Most Canadian scholars who finish a PhD won’t go on to work in academia, but maybe that’s not a bad thing.
An upcoming panel at the University of Winnipeg (U of W) on Nov. 25 offers perspective from those who found other work afterward grad studies.
The panel, titled The Value of a Graduate Degree, or, “Can you get a job with that?” will be hosted by Dr. Mavis Reimer, dean of Graduate Studies.
“Fully 60 per cent of people who finish their PhDs never go into the academy at all. So there are lots of other jobs that people get with PhDs and certainly lots of other jobs that people get with masters degrees,” Reimer says.
Reimer believes the skills that are developed in graduate studies are key assets for future employers, especially in this age of information.
“It has to do with the nature of the times we live in,” Reimer says. “It’s become really central to all of our jobs at all levels (to have skills in) managing, organizing, communicating information and knowing what to discard as chaff.”
Dr. Annette Trimbee, president and vice-chancellor at U of W, is also on the panel to share her educational journey.
Trimbee began with a BEd at U of W, and while teaching, she realized that, “I wasn’t done my learning, that I really wanted to go deeper into biology, and I wanted to teach in a university rather than in a high school. But really it was a love of learning ... I wasn’t raised in a family where we thought long and hard about futures.”
Trimbee spent nine summers outside doing field work for her grad studies. She then moved into government work but says she always stayed connected to academia. Trimbee believes the public service could be helped by more people with graduate degrees.
“In the public service ... you work with a sense of purpose,” Trimbee says. “You can have influence in a positive way as an academic, and you can have influence in a very positive way in the public service as well.”
Trimbee’s message to those in grad studies and those considering it is: “It’s really to encourage graduates to start to think about life post-graduation. And I think it’s also to encourage students who might be thinking about going to graduate school not to overthink it,” she says.
For Jarita Greyeyes, it was important to take her graduate work back home to her community. She began with a BA in psychology at U of W, and during her undergrad, as well as afterwards working in HIV prevention in Guyana, her goals shifted.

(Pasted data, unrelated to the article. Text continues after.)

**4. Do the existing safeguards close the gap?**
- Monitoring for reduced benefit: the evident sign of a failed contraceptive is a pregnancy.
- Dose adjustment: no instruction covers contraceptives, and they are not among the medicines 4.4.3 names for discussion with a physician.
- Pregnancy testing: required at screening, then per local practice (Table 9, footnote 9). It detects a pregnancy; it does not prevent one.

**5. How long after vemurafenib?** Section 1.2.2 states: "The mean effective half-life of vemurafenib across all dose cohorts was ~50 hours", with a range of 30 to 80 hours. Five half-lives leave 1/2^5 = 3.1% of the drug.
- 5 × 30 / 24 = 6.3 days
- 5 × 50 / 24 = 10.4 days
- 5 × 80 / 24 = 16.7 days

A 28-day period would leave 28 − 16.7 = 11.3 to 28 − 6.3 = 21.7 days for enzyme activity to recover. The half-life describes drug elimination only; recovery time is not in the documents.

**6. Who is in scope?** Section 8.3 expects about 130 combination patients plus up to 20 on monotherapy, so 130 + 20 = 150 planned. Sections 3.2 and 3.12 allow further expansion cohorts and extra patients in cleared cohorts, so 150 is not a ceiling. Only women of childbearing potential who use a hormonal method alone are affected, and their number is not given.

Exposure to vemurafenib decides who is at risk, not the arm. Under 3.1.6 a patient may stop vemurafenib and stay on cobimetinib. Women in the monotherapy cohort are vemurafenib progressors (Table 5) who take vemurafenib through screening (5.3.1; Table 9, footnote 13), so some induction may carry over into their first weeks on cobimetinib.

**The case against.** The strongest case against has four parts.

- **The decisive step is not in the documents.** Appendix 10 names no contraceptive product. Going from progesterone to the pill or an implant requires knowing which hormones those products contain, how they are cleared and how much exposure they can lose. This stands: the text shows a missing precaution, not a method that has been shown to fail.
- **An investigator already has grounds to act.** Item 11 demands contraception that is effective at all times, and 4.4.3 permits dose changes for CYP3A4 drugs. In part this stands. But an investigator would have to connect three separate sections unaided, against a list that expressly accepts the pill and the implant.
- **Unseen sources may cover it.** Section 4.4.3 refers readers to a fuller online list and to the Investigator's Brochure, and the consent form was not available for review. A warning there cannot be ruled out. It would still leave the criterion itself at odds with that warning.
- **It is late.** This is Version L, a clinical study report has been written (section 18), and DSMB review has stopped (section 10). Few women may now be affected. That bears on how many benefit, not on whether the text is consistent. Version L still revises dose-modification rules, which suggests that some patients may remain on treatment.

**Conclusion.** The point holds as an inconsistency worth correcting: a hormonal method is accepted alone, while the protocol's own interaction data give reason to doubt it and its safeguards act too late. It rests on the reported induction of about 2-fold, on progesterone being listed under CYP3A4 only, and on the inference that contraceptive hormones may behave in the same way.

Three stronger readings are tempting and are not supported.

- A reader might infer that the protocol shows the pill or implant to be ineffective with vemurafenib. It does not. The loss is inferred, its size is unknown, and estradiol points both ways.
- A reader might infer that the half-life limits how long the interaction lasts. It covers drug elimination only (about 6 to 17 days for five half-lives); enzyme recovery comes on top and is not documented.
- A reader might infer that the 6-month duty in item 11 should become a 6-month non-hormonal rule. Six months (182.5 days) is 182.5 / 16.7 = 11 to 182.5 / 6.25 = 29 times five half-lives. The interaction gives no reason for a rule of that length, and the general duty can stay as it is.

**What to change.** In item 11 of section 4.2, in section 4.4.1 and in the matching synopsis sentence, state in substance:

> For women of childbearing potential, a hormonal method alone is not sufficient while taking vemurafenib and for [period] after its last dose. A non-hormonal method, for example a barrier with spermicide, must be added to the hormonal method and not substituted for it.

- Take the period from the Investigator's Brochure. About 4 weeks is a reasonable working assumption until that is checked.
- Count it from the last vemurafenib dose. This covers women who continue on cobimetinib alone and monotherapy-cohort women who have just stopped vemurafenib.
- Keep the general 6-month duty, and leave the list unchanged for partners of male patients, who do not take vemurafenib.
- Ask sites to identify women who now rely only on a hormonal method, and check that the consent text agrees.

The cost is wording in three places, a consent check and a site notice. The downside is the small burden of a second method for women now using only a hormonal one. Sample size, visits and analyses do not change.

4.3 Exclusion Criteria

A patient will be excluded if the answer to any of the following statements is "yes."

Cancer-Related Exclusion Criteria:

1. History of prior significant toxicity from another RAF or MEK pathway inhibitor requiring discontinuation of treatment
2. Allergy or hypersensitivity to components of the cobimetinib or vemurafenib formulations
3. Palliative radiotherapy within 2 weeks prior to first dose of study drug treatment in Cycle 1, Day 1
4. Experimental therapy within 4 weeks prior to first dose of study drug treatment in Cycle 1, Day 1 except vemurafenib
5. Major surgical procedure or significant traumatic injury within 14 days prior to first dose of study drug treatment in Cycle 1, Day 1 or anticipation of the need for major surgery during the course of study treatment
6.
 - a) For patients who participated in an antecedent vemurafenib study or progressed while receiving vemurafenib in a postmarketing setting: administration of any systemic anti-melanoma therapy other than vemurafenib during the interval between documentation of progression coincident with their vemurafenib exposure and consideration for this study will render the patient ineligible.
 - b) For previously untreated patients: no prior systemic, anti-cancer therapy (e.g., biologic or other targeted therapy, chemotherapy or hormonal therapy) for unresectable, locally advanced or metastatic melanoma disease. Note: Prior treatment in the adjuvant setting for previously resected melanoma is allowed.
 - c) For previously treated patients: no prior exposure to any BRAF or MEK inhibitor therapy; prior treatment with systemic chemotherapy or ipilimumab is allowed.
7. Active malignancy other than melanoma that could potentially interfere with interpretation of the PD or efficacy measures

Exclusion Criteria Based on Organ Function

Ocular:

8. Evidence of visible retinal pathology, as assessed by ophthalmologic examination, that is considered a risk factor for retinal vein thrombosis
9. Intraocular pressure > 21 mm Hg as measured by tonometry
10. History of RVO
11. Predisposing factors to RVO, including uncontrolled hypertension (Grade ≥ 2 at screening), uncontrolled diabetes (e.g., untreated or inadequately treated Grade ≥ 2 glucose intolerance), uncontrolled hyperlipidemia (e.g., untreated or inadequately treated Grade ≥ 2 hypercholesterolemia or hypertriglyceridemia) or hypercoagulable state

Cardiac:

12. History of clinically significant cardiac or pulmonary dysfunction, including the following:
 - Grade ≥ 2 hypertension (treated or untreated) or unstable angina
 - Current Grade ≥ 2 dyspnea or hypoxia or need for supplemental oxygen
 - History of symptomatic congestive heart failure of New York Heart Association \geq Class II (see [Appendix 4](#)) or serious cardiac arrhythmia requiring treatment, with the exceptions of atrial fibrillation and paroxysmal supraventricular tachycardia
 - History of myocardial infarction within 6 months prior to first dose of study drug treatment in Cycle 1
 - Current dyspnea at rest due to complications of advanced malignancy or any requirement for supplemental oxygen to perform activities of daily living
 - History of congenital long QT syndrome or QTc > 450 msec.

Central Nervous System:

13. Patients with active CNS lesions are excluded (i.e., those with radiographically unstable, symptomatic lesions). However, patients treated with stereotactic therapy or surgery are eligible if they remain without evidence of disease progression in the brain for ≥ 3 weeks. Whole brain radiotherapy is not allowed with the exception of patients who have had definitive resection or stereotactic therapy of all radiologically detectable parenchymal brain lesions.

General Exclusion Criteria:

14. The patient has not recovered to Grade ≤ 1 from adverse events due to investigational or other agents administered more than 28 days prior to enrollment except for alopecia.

“I really started taking a more systems approach and looking at the bigger picture of the conditions that had converged to put Indigenous people on the individual level into crisis or into a place where they were having issues,” Greyeyes says.
Her initial search for grad schools was challenging. She chose the Indigenous Governance program at the University of Victoria after being inspired by the work of founder and then-director, Dr. Taiaike Alfred.
“I didn’t really see the lenses of gender or Indigeneity present in mainstream graduate programs,” Greyeyes says.
“Graduate school was working for my community for four and a half years. That was really where I was able to put those theoretical skills into practice and to really good use,” Greyeyes says.
“I worked on negotiating education agreements, I worked on funding relationships with the federal government, I worked on land codes, I had a bunch of experiences that just wouldn’t be available if you did a job anywhere else, just in terms of the variety of projects.”
Greyeyes now works at the U of W as the director of Community Learning and Engagement.
The Value of a Graduate Degree, or, “Can you get a job with that?” is being held on Nov. 25 from 2 to 4 p.m. in Eckhardt-Grammaté Hall. Panelists include Dr. Annette Trimbee, Dr. Jennifer Frain, Dr. Barbara Doran, Dr. Zbigniew Gryz and Dr. Stephen Borys. The panel is open to all and will be hosted by Dr. Mavis Reimer.